- First, the Court observed that it has “made it clear time and time again that an injury in fact must be both concrete and particularized.” By clarifying that the injury-in-fact requirement necessitates a two-pronged analysis, the Court has also solidified a second, perhaps more significant hurdle to establishing standing in a class action lawsuit: Even when a plaintiff establishes that harm is “personal and individual,” the plaintiff may be unable to establish that the harm is “real” or the risk of future harm is “material.” This distinct “concreteness” hurdle may be especially onerous in cases involving intangible harm.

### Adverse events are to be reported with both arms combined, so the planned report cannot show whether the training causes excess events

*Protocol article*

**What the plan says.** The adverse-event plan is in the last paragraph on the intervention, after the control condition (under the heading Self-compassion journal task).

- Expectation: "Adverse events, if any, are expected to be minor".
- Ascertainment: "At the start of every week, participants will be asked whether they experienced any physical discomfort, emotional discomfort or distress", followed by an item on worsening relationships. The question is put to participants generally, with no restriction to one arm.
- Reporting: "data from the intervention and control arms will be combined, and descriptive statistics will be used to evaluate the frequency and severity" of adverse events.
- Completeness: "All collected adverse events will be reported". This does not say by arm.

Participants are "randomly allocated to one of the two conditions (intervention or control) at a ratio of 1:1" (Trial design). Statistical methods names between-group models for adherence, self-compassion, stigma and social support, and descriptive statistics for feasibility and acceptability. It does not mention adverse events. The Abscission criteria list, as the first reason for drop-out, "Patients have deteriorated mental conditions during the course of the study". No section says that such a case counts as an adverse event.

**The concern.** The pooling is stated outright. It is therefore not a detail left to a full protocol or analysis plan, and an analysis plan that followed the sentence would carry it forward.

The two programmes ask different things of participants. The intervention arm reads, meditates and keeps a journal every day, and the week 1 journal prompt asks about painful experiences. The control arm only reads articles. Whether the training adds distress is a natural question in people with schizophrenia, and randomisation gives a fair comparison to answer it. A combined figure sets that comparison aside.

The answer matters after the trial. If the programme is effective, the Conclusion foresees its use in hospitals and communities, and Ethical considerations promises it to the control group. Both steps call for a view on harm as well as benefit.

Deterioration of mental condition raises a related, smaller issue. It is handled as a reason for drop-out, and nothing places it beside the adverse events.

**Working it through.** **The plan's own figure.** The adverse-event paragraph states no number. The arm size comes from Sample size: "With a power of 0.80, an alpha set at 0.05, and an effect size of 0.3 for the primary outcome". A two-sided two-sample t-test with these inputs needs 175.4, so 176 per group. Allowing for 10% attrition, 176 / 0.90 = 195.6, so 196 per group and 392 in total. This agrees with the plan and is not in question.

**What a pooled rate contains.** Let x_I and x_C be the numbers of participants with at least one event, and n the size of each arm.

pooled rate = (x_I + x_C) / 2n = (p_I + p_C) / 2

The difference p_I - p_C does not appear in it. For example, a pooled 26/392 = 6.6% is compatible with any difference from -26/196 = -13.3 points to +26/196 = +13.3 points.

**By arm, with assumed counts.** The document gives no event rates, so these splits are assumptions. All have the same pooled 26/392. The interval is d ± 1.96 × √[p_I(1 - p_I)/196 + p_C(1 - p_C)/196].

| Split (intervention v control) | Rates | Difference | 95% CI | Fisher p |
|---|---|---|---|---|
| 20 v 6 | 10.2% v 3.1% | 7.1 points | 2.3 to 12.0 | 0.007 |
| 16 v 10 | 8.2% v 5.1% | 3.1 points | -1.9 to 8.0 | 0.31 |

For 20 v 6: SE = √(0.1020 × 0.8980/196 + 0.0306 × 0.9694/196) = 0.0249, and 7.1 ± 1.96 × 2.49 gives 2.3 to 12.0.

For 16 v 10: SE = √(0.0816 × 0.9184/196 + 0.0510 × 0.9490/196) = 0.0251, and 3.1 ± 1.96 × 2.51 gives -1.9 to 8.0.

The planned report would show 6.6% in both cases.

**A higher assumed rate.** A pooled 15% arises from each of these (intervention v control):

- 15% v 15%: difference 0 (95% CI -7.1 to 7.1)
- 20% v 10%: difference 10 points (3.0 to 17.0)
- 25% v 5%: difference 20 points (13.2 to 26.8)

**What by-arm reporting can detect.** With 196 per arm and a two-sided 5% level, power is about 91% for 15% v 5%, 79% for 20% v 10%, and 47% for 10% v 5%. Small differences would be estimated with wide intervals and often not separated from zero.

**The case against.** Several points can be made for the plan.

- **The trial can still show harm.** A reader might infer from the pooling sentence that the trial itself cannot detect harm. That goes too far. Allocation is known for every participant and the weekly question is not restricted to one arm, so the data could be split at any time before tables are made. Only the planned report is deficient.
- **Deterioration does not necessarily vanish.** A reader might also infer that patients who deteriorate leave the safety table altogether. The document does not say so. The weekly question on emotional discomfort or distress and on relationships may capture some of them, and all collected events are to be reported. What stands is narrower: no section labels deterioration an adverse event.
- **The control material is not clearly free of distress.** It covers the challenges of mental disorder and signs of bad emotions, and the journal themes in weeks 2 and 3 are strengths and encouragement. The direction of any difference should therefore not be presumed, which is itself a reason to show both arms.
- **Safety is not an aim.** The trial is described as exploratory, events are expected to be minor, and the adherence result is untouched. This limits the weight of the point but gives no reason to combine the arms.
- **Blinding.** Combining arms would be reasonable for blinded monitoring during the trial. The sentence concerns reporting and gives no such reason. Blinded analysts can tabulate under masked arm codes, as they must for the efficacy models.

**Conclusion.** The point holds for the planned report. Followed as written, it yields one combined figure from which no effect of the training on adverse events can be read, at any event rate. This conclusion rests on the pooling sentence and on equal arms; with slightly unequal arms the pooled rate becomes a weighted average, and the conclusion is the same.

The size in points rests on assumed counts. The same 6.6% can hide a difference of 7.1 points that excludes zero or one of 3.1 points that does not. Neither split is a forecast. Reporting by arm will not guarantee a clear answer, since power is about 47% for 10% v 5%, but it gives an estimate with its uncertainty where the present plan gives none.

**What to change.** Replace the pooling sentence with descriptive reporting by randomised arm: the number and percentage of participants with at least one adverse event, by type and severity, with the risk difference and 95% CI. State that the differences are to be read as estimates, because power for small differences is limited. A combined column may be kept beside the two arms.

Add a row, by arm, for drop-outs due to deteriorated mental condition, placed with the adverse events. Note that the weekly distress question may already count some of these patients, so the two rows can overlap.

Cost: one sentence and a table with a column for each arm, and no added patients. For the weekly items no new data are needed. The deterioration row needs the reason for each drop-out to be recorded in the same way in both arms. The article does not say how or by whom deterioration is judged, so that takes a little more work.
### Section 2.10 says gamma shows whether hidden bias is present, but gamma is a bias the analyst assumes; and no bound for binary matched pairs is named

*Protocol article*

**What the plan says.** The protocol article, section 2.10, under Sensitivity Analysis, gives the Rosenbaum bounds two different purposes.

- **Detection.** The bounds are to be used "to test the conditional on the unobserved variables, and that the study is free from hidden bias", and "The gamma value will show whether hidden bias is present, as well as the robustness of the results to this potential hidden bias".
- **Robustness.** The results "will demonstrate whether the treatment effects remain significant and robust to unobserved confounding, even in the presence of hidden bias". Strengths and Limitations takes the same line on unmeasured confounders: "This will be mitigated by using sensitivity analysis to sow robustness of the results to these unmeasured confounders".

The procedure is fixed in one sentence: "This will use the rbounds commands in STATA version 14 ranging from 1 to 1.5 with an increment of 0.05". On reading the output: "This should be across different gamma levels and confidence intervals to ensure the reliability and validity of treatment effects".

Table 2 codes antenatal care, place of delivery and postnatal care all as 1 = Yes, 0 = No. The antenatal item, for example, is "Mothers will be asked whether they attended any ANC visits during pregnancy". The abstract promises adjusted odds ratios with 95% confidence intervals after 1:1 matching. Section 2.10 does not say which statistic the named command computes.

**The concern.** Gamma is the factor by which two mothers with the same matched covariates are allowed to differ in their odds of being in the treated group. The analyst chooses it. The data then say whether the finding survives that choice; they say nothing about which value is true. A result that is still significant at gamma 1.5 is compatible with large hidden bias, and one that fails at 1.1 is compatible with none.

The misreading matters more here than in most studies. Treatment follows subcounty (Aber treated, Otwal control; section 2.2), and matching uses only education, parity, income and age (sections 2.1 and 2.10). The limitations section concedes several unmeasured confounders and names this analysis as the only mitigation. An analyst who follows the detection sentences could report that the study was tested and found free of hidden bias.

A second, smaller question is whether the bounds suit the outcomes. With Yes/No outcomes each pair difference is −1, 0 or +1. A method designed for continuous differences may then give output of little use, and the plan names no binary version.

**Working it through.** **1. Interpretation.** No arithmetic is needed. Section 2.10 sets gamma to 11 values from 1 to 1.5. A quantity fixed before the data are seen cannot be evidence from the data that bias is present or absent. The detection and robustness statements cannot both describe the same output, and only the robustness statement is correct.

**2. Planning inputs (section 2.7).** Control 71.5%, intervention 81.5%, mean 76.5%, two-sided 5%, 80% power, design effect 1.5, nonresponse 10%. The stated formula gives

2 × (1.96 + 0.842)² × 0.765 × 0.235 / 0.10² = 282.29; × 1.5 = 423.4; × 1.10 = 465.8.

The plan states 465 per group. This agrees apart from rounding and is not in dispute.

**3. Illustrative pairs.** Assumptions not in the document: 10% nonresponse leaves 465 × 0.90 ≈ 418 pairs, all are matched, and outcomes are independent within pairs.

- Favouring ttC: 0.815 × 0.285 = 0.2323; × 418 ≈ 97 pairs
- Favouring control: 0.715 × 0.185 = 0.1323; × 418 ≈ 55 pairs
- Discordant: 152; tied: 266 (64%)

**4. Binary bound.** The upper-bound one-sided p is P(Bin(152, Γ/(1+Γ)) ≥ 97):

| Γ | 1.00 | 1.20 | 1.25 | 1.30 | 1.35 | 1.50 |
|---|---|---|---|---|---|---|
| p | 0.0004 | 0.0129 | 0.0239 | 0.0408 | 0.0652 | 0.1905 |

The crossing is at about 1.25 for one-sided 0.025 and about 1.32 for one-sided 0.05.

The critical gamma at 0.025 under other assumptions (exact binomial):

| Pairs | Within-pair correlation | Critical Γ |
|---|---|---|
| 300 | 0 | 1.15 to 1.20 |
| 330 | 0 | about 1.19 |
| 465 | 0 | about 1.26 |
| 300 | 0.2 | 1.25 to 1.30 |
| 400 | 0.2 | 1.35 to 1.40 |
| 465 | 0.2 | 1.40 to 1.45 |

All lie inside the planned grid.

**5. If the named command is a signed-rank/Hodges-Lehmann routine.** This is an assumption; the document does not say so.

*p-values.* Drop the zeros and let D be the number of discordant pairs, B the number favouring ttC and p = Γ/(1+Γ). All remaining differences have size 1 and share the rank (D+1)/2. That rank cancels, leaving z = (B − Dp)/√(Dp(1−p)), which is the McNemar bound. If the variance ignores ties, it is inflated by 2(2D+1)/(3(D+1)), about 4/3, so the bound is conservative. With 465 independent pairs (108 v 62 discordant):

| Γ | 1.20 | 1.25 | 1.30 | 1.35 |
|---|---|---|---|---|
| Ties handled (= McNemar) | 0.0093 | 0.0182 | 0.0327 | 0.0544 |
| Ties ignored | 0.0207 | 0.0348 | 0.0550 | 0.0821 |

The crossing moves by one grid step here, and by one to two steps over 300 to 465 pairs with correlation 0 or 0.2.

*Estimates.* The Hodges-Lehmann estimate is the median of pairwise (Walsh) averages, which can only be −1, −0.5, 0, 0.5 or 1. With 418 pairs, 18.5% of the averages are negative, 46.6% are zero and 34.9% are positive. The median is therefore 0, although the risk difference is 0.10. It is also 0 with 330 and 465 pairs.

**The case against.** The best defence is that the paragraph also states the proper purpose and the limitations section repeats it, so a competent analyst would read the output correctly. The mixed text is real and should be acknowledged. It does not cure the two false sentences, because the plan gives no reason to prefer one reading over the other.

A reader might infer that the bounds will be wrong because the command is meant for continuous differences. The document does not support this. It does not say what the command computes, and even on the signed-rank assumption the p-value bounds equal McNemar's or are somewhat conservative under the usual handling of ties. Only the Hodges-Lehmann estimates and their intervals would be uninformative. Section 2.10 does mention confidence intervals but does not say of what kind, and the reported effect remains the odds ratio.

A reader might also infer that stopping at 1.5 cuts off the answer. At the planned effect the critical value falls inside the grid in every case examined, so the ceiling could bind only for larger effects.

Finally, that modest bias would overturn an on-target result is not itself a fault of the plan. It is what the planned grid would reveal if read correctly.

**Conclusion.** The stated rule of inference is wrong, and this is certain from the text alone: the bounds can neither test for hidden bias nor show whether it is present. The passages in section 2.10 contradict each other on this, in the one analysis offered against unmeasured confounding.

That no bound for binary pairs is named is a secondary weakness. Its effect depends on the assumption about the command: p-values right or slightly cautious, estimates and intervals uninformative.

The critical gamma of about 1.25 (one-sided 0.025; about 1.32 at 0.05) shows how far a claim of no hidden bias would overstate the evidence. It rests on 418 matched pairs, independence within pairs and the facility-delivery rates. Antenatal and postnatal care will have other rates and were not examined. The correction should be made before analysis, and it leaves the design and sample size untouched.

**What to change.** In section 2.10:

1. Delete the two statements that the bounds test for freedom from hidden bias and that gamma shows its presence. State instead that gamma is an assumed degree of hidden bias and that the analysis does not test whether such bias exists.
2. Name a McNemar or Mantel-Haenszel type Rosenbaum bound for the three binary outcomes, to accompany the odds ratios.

- Second, the Court emphasized that satisfaction of the concreteness requirement involves demonstrating “real harm.” Although the Court recognized that “intangible injuries can nevertheless be concrete,” it held that alleging a “bare procedural violation,” without further injury, does not satisfy Article III because violations of procedural rights do not necessarily result in actual harm. This undoubtedly will have implications for future cases brought under FCRA, as well as the Telephone Consumer Protection Act (TCPA), the Fair and Accurate Credit Transactions Act (FACTA), and the Biometric Information Privacy Act (BIPA), as all of these statutes allow plaintiffs to file claims concerning technical statutory violations even in the absence of harm. In the data breach context, there are also numerous rights granted that are arguably procedural—from breach notification to security measures—and the determination that violations of these alone, without additional harm, do not confer standing means many potential plaintiffs will fail to establish the requisite “real” harm.